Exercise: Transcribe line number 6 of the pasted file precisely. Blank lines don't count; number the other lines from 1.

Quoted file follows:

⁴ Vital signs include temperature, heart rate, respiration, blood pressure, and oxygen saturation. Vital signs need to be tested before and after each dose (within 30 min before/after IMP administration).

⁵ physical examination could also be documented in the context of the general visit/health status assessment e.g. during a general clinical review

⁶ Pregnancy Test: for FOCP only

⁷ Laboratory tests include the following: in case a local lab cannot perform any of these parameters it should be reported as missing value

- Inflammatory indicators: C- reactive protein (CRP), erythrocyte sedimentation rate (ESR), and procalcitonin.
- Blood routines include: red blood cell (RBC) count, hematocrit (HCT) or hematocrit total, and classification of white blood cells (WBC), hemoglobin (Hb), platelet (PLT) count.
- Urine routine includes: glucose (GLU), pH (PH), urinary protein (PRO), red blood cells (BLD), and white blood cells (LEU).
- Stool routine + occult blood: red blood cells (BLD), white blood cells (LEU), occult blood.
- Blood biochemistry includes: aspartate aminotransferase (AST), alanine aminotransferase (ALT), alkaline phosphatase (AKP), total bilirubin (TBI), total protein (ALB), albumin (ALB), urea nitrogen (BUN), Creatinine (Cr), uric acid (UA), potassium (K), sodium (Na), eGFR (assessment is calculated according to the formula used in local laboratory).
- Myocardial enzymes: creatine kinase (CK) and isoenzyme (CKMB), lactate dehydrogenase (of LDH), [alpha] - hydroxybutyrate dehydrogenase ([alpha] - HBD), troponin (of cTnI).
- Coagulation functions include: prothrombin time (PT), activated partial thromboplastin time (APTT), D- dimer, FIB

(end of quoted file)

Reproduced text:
- Blood routines include: red blood cell (RBC) count, hematocrit (HCT) or hematocrit total, and classification of white blood cells (WBC), hemoglobin (Hb), platelet (PLT) count.